How to Host a Socially Distanced Backyard Barbecue
Ensure that your party is safe for one and all.
The height of summer normally means neighborhood block parties, Fourth of July picnics, and potlucks galore, but with social distancing guidelines still in place in many states, gathering with family and friends will likely look a little different this year. Experts advise that parties should be held outside and guests who are not in each other's "bubbles"—meaning immediate family members or those you live with—should stay six feet apart. If you want to host a socially distanced backyard barbecue, there are a few things you need to do to ensure that it's a safe and comfortable experience for all.
First and foremost, think about how you'll prepare the food. Whether you're taking on the duty of grill master or assigning someone else to the task, it's important for the head chef to be healthy and free of all coronavirus symptoms. "Make sure that anyone who is involved with food production including shopping, prepping, cooking, and serving are not showing any signs of sickness, in addition to confirming that they have not been in contact with people that have been sick," advises John Lloyd of Odeen's BBQ.
Hosting a Potluck Party
Before you start making a guest list or outlining a menu, plan to host the party outdoors. "Being outdoors is safer than indoors because there is continuous introduction of fresh air to dissipate viruses that may be present in respiratory droplets or aerosols. When indoors, there is a risk that recirculation of air can blow the virus around, infecting other people," says Dr. Sarah Hochman, an infectious disease specialist at NYU Langone and an assistant professor in the Department of Medicine at NYU Grossman School of Medicine. Consider the weather forecast and share a rain date with guests. Set up separate tables and chairs for each family attending and make sure that they're at least six feet apart so that everyone can relax and party at a distance.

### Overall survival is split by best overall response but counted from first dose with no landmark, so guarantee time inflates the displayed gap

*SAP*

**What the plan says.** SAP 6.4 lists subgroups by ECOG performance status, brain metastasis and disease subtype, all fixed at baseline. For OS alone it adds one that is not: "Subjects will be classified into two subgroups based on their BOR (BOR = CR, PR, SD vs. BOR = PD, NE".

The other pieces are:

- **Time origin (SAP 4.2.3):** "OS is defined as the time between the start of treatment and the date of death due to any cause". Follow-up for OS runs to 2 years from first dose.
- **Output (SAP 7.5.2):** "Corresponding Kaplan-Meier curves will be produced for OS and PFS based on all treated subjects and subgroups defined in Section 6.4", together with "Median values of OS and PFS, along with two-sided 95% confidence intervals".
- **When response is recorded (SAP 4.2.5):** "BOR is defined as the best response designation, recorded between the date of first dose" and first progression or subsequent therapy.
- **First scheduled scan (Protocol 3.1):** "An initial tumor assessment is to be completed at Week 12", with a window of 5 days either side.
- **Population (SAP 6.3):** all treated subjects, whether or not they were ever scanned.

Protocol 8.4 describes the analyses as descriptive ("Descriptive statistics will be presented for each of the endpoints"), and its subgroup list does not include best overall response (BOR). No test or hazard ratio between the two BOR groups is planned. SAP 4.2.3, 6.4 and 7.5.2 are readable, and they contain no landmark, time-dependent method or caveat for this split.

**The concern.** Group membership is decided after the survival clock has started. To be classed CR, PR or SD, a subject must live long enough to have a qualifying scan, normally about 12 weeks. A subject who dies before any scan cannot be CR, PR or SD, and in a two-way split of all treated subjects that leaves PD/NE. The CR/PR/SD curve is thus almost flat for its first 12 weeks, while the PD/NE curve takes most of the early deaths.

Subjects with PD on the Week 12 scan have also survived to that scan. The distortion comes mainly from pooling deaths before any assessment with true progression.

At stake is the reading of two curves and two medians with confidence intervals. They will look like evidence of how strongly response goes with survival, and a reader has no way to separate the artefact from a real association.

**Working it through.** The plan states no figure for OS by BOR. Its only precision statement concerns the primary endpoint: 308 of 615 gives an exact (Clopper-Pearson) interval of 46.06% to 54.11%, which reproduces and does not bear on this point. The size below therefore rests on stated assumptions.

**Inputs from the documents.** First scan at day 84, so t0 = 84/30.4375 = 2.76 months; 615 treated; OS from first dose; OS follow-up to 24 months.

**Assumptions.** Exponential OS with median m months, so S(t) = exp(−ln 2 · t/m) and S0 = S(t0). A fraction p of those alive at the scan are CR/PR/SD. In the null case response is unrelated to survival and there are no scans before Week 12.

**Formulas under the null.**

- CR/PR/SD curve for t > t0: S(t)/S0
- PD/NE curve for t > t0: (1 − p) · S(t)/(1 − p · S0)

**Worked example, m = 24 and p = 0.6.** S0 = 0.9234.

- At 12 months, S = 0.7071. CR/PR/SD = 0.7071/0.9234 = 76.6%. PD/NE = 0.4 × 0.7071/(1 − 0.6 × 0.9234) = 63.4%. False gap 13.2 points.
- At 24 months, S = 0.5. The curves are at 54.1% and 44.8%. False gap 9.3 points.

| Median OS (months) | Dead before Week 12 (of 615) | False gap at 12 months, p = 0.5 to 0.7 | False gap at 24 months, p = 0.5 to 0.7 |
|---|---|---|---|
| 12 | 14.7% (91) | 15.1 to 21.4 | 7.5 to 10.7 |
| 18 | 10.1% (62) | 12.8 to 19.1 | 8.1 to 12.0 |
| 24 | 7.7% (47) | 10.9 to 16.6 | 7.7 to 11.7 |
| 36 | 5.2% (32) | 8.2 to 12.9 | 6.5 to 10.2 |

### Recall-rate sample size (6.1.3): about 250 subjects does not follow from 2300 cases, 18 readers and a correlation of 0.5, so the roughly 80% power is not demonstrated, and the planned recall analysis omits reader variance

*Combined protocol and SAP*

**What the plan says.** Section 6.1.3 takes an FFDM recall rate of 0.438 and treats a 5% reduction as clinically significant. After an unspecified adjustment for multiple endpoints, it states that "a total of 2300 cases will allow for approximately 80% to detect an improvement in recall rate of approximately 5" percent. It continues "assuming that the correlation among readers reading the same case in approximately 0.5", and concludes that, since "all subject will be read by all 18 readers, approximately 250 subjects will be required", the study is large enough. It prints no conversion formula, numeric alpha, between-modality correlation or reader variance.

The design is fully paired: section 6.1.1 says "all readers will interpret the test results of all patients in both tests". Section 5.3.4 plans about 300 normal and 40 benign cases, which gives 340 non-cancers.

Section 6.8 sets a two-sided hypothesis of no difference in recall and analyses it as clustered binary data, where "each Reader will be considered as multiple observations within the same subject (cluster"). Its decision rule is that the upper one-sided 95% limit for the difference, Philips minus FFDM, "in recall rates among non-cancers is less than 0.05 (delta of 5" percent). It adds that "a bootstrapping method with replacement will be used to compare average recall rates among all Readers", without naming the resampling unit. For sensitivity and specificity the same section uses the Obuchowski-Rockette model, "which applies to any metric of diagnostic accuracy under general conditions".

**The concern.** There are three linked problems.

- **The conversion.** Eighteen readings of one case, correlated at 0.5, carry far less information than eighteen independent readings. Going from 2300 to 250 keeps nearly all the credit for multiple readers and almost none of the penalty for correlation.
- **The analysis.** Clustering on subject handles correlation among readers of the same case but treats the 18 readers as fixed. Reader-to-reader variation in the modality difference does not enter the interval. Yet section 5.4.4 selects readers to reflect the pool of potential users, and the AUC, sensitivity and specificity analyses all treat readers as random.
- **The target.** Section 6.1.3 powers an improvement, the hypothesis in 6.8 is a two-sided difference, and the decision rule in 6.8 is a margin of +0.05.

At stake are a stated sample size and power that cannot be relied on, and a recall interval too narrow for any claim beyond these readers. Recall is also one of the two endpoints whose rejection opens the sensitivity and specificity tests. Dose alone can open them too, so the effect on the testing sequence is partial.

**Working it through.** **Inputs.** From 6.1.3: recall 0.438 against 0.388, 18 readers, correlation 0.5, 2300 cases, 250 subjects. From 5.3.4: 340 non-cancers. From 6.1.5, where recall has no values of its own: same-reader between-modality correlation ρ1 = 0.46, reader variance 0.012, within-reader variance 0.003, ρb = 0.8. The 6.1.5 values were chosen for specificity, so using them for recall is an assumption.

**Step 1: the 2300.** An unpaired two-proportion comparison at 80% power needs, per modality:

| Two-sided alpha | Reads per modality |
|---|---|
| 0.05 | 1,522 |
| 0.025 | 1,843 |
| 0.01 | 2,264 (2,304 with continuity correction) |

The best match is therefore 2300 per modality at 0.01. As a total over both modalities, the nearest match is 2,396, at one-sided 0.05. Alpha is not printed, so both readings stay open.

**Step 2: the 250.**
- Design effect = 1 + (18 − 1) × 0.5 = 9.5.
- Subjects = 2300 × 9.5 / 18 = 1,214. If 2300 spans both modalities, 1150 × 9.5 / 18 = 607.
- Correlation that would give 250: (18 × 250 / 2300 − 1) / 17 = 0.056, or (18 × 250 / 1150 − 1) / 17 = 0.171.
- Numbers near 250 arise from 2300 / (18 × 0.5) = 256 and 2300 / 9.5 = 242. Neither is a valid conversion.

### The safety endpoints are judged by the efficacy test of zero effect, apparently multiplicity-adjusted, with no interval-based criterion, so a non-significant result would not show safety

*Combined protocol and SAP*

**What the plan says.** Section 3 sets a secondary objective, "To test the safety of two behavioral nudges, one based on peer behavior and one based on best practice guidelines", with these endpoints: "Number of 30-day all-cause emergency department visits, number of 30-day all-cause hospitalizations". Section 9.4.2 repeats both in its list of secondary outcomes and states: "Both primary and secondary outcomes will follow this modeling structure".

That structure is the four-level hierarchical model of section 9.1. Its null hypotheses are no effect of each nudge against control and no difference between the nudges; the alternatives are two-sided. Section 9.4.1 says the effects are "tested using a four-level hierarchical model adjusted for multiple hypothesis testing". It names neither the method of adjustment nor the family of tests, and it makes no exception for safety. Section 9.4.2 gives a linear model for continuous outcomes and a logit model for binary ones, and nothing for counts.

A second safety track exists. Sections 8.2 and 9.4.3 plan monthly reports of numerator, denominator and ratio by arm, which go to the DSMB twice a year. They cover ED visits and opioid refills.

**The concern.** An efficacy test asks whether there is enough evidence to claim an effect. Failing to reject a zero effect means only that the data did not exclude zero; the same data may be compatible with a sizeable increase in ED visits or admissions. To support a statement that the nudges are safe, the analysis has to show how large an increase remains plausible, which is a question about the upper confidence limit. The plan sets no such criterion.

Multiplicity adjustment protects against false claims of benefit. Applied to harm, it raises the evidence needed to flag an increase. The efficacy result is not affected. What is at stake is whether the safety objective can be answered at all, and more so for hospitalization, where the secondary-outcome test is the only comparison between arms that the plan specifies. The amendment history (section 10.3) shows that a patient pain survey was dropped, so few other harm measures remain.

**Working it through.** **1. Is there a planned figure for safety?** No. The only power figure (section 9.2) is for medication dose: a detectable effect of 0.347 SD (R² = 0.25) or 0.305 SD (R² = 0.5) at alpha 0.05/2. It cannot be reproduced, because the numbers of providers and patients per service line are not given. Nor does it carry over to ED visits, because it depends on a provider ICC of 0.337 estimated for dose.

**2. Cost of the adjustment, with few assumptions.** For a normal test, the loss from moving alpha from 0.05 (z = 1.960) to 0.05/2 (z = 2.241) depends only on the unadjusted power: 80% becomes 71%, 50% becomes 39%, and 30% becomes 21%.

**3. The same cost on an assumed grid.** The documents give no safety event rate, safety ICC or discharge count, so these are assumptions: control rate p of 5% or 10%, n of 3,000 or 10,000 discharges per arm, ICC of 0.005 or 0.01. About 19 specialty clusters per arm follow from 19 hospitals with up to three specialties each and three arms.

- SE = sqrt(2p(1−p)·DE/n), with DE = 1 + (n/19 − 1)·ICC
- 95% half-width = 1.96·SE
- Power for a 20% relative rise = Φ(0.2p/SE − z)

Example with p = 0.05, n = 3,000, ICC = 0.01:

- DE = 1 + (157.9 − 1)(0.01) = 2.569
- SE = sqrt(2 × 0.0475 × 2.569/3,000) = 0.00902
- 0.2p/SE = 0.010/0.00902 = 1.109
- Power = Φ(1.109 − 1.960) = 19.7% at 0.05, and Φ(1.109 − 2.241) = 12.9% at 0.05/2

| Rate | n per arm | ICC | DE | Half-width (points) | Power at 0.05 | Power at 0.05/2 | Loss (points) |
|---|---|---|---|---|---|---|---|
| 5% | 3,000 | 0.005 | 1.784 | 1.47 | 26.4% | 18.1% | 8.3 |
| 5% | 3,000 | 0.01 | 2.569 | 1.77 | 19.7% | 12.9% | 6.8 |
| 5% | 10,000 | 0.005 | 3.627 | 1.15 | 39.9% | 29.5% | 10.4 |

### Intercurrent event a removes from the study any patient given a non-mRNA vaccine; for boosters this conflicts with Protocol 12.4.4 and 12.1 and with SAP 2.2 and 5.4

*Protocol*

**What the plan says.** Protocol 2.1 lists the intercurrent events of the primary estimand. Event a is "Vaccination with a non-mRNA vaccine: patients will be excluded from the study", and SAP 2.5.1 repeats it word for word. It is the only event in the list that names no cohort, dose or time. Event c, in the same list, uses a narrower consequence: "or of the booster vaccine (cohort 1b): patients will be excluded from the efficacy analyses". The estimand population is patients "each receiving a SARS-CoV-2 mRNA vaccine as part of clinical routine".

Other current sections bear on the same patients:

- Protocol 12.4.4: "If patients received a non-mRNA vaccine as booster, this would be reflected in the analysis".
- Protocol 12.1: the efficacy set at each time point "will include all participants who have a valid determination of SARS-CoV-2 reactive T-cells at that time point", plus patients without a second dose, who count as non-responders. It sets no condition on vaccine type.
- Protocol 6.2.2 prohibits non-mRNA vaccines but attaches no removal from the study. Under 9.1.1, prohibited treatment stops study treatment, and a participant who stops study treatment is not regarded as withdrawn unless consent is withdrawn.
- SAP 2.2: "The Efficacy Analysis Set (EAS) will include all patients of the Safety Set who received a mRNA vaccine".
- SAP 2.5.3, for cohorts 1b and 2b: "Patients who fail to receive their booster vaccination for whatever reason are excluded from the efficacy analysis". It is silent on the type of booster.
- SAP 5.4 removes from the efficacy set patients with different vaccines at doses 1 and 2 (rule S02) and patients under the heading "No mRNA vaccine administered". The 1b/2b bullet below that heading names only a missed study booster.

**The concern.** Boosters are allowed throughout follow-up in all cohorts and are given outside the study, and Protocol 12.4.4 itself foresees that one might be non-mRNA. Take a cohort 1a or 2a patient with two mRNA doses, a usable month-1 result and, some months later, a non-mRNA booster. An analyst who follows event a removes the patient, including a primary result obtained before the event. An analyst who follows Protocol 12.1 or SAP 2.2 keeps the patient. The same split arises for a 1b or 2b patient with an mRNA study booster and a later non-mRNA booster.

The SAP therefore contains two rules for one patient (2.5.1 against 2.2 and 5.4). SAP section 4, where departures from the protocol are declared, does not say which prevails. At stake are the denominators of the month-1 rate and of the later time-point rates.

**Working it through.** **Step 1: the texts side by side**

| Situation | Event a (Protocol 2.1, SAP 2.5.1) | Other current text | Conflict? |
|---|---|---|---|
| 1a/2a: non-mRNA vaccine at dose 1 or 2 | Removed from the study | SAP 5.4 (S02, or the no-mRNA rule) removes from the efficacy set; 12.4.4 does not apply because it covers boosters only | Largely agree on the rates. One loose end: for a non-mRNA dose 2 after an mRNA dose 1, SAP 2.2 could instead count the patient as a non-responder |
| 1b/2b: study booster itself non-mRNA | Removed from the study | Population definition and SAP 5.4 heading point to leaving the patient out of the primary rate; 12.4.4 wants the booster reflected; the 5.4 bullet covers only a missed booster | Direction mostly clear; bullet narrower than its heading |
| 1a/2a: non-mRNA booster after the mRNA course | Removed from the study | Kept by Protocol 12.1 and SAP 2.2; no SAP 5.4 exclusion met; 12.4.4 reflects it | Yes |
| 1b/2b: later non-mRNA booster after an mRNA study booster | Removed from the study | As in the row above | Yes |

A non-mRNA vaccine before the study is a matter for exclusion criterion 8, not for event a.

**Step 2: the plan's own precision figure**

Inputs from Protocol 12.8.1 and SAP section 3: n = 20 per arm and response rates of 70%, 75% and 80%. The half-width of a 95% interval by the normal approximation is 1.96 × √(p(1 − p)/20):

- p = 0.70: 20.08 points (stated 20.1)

Set Expectations Ahead of Time
Make sure that all invitees are on the same page and let them know what precautions you will be taking before the party begins. "Ensure your guests have no symptoms of fever, cough, or sore throat prior to coming," says Dr. Hochman. Ask your guests to arrive wearing a face mask and inform them of your plans for social distancing. Consider the bathroom situation, too—most likely guests will need to use it, so ask that they walk through your house with a face mask on and thoroughly sanitize before and after entering.
Wearing a fabric face mask in the middle of summer isn't exactly comfortable, but it's necessary in order to keep everyone at the party safe and prevent spreading the virus. If you want the masks to feel more festive, make custom ones for your guests using patriotic fabric for the Fourth of July or Labor Day, solid shades based on everyone's favorite color, or personalized with their names. You should also set up sanitation stations with bottles of hand sanitizer and disinfectant wipes at each table so that everyone can sanitize throughout the party. Feel free to provide gloves in case a guest would like an extra layer of protection when touching food or utensils.
Choose the Menu Carefully
Backyard barbecues usually mean communal bowls of chips and dips, a pile of ribs or large pot of pulled pork that anyone can help themselves to, and a cooler filled with cold beers, bottled water, and a carton of lemonade. Due to COVID-19, the community-oriented, help-yourself-style of serving is a thing of the past. "Self-service where guests handle spoons and tongs is not acceptable in this climate," says Lloyd. Instead, he recommends having pre-plated meals for each guest in order to minimize the direct contact that people have with the food—and each other. If you do want to serve food buffet-style, place protective barriers over any exposed food and have hand sanitizer readily available for guests in line. "The safest way to distribute food [buffet-style] is to have one person designated to serve and for that one person to have meticulous hand hygiene," says. Dr. Hochman.
For your barbecue menu, plan to serve individual bags of potato chips; prepared burgers, hot dogs, and pulled pork sandwiches on individual plates that guests can grab one at a time; and serve potato salad and other salads in small plastic cups. Personal sweet treats that fit the bill include our Cardamom-Scented Peach-Apricot Cobblers, this Cherry-Raspberry Semifreddo, or Basil-Yogurt Panna Cotta with Grapefruit Gelèe.
Experts also advise against using the same plates and cups for second helpings in order to prevent spreading germs. Instead, use compostable and recyclable dinnerware to reduce the environmental impact of paper waste.